The inclusion of the volumetric charge distribution into Poisson's equation (equation 1) led us to a Poisson-Boltzmann equation one with non linear characteristics and not trivial analytical solution. Thus, after search into possibilities we chose Taylor's series expansion to simplify its second integration (equation 13). However, we observed that the series (equation 15) was an infinit series, and did not converge for any potential value. Thus, it had required a detailed study to find the intervals where it became convergent, and if it was possible into expected interval of potential values, taking into account numerical values of the involved potential equation parameters. So, we investigated the contribution of each series term and we verified convergence for numerical values of erythrocyte parameters. Indeed, the values of the terms decrease significantly with increasing of *u*_{j}-exponent, considering a potential interval between 0-200 mV, or 0 £ (*u*_{i}-*u*_{j}) £ 200 mV. Thus, it became possible to obtain a analytical result for potential, which can be easely used for posterior studies involving more complex calcules. The potential profile curve shown in the Fig. 2 was traced based on these obtained equations.

Using numerical integration, Heinrich et al [2] obtained the potential profile for their membrane model, which considered glycocalyx and spectrin charges hemoglobin charges. They studied the influence of ionic strength on this profile. Their results showed that, for all osmotic states studied, a negative inner surface potential (*S*_{2}) of more than 60 mV was calculated. For a ionic strength of 145 mM the potential on the *S*_{2} was about -75 mV, and on *S*_{1} (outer bilayer surface) was about -10 mV. They also shown that at a decrease of ionic strength causes a increase of negativity of potential on *S*_{2}. Our potential profile (Fig. 2), which was obtained from analitical solution of Poisson-Boltzmann equation, presents the same shape than those shown by Heinrich et al [2]. We considered in our calculation a ionic strength of 172 mM.

In a previous paper [1], we adopted a simple model, which was based on the Gouy-Chapman theory of diffuse layers, in which space distributions of fixed charge of glycocalyx and spectrin layers was neglected. Comparing the curve of Fig. 2 with that of previous results (Fig. 3), we observed that the profile suffers some change when we took into account these additional charges. Within layers where there are fixed charges, the potential varies less pronouncedly than when these space distribution of charges are neglected. In this case (Fig. 3), the observed potential varies exponentially in both two sides, and the linear part of the inner curve presents a pronounced inclination. As can be seen in Fig. 2, the inclination of potential profile in the neighboring of the bilayer is smaller than that shown in Fig. 3 in the same place. In the simple model [1], we adopted a distance of 10 nm between the two parallel planes which limit the membrane region. So, the outer surface was located approximately at half the distance between the bilayer surface and the more extreme point of glycocalyx layer. All charges belonging to this membrane side (bilayer surface and neighbouring fixed charges) were taken into account as surface charge. Thus, in that case, we circumvented space charges by treating them as surface charges becoming trivial the solution of the Poisson-Boltzmann equation by analytical means. By confront of these two figures, it can be observed the importance of glycocalyx charges on potential within the outer membrane surface, as well as the potential within spectrin layer at the inner surface is mainly determined by the charges in this region.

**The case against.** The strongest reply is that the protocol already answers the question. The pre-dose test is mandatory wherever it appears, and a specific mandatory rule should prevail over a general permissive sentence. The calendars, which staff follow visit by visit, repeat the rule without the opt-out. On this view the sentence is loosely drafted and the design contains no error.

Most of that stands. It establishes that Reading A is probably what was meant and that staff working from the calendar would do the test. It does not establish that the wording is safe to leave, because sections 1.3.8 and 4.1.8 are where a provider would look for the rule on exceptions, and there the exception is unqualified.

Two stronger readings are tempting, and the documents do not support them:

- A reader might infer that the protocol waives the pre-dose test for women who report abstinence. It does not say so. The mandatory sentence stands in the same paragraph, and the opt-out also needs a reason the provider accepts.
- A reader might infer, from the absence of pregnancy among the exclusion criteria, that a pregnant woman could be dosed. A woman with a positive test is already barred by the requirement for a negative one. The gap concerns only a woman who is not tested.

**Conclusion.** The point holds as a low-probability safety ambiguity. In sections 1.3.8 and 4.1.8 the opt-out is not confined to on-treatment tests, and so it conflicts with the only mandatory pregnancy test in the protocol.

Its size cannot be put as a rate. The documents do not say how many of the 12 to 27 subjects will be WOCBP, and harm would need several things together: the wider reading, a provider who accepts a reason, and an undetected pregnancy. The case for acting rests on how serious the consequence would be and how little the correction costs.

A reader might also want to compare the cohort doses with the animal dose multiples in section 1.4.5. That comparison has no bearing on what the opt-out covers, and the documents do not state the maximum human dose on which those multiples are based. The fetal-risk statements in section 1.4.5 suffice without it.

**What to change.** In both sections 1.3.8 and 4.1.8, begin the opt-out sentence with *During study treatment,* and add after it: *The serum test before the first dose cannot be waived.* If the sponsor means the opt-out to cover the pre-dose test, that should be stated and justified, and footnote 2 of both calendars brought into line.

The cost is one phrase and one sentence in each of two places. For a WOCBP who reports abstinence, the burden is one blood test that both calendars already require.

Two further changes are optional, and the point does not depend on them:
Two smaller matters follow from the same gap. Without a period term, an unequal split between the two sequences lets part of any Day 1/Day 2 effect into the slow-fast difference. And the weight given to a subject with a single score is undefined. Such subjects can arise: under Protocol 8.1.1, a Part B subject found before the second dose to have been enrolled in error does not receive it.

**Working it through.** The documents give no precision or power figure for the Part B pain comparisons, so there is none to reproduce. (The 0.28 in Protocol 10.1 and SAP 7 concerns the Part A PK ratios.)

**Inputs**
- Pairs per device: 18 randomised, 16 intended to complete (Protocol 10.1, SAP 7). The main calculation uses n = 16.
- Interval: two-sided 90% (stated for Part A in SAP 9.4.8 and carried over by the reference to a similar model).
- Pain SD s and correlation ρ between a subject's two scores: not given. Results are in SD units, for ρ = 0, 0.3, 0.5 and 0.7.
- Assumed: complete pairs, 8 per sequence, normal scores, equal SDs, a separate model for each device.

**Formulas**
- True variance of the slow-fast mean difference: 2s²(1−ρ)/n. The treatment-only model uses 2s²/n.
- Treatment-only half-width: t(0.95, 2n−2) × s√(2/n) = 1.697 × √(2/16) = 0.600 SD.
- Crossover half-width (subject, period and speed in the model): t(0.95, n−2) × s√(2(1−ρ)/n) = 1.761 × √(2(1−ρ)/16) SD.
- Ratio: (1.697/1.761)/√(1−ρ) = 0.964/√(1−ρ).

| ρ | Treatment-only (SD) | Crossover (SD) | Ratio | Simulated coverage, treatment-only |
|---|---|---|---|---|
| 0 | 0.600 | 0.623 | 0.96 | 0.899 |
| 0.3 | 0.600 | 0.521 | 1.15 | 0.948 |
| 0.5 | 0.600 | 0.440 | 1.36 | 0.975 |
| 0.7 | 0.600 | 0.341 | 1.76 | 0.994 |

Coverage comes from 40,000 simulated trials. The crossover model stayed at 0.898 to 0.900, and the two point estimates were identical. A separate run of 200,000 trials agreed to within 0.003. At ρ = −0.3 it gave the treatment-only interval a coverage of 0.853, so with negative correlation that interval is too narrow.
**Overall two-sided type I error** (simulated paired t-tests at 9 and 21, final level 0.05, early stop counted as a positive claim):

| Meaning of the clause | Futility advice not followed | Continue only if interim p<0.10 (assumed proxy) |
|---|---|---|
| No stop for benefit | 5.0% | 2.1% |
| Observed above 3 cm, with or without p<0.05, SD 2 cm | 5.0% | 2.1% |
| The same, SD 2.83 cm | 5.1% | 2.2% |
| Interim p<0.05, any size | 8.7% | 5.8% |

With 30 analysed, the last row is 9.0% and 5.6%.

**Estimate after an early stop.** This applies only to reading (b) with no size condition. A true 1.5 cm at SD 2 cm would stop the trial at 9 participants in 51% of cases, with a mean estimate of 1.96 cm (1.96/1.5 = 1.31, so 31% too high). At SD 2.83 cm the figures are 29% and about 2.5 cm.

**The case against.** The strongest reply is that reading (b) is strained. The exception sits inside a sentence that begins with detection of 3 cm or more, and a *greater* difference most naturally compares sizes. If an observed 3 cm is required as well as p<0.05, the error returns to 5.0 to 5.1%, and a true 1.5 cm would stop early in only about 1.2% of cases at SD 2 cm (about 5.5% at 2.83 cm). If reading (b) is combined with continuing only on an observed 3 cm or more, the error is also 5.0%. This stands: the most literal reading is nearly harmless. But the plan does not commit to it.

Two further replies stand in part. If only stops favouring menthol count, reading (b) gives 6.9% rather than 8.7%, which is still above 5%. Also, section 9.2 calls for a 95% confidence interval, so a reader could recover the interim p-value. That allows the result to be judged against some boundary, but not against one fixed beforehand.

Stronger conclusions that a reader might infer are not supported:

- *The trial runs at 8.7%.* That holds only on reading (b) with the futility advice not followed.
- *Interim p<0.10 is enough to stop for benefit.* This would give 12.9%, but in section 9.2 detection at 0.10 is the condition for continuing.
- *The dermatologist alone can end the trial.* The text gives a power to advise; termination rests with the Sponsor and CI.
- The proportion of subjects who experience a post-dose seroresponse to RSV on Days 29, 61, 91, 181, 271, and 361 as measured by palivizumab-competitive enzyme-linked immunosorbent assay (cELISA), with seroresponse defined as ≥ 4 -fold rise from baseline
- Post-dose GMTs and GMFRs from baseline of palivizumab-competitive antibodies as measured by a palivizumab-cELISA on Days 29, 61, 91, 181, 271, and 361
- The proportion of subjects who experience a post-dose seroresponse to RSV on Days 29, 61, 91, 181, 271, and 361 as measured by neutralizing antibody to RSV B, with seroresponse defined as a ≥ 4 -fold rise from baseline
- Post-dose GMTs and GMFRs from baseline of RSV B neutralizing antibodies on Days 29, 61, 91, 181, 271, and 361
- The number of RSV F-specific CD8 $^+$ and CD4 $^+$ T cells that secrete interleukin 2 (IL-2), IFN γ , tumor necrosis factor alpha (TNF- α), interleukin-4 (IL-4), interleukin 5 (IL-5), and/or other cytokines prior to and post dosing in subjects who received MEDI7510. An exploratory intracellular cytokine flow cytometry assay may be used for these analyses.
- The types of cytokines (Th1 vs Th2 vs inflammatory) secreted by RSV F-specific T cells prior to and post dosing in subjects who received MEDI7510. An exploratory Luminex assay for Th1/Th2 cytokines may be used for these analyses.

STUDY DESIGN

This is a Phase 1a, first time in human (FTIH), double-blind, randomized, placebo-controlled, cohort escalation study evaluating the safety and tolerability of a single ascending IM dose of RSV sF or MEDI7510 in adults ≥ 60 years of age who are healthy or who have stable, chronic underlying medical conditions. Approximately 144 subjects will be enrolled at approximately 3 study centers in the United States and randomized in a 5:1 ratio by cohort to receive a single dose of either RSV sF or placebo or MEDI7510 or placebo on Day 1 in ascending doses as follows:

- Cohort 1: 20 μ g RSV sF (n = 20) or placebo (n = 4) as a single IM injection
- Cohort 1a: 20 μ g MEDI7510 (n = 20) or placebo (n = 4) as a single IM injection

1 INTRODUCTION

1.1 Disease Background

Applying the analytical solution of the electric potential of the membrane in the hydrodynamic analysis, we can study the influence of these charges on the mechanical stability of the membrane. As can be seen in Fig. 2, in spectrin region there is an important electric field, and its effect on transport phenomena through membrane may be imperative, as well as on regulation of other membrane functions.

**References**

[1] C. Cortez Maghelly and P.M. Bisch. Bioelectroch. and Bioenerg **32**, 305 (1993). [ Links ]

[2] R. Heinrich, M. Gaestel and R. Glaser. J. Theor. Biol. **96**, 211 (1982). [ Links ]

[3] S.J. Kennedy. J. Membrane Biol. **42**, 265 (1978). [ Links ]

[4] R. Glaser, I. Bernhardt and E. Donath. J. Electroanl. Chem. **116**, 281 (1980). [ Links ]

[5] G. Schwarz. J. membrane Biol. **43**, 127 (1978). [ Links ]

[6] G. Cevc. Biochim. Biophys. Acta **1031**, 311 (1990). [ Links ]

[7] J. Baker, W.T. Coakley and D. Gallez. Eur. Biophys. **22**, 53 (1993). [ Links ]

[8] H.P. Schnebll, C. Roeder and L. Tarcsay. Experimental Cell Research **98**, 273 (1976). [ Links ]

[9] C.C. Wang, L.J. Bruner. Biophys. J. **24**, 749 (1978). [ Links ]

[10] E. Donath and A. Voigt. Biophys. J. **49**, 493 (1989). [ Links ]

[11] E. Donath and V. Pastushenko. J. Electroanal. Chem. **104**, 543 (1979). [ Links ]

[12] M. Prevost, P.M. Bisch and A. Sanfeld. J. Colloid Interface Sci. **88**, 353 (1982). [ Links ]

[13] P.M. Bisch, H. Wendel and D. Gallez. J. Colloid Interface Sci. **92**, 105 (1983). [ Links ]

[14] W.T. Coakley and D. Gallez. *Interfacial Stability. In: Biophysics of the Cell Surface * (Glaser, R. & Gingell, D., eds), p.287. Berlin (1990) Springer Verlag. [ Links ]

[15] C. Cortez Maghelly and P.M. Bisch. J. Theor. Biology **176**, 325 (1995). [ Links ]

[16] C. Cortez-Maghelly and P.M. Bisch. Braz. J. Phys. **26**, 604 (1996). [ Links ]

[17] E.M. Manevich, K.M. Labin and A.I. Archakov. Biochim. Biophys. Acta, **815**, 455 (1985). [ Links ]

[18] P. Gascard, D. Tran, M. Sauvage, J.C. Sulpice, K. Fukami, T. Takenawa, M. Claret and F. Girand. Biophys. Chem. **1069**, 27 (1991). [ Links ]

[19] P.J. Raval and D. Allan. Biochim. Biophys. Acta. **722**, 192 (1982). [ Links ]

[20] G.L Nicolson, V.T. Marchesi and S.J. Singer J. Cell. Biol. **51**, 265 (1971). [ Links ]

[21] A. Elgsaeter, D.M. Shotton and D. Branton. Nature **307**, 378 (1984). [ Links ]

[22] E. Donath and D. Lerche. J. electroanal. Chem. **116**, 41 (1980). [ Links ]

[23] M. Blank, R.G. King, L. Soo, Re. Abbott and S. Chim. J. Coll. Interface Sci. **69**, 67 (1979). [ Links ]

[24] D.S. Parson. *Biological Membranes*. Oxford (1975) clarendon Press. [ Links ]

[25] G.M.W. Cook, D.H. Heard and G.V.F. Seaman. Nature. **191**, 4449 (1961). [ Links ]

[26] R. Schauer, A.P. Cornfield, M. Wember and D. Danon, Physiol. Chem. **356**, 1727 (1975). [ Links ]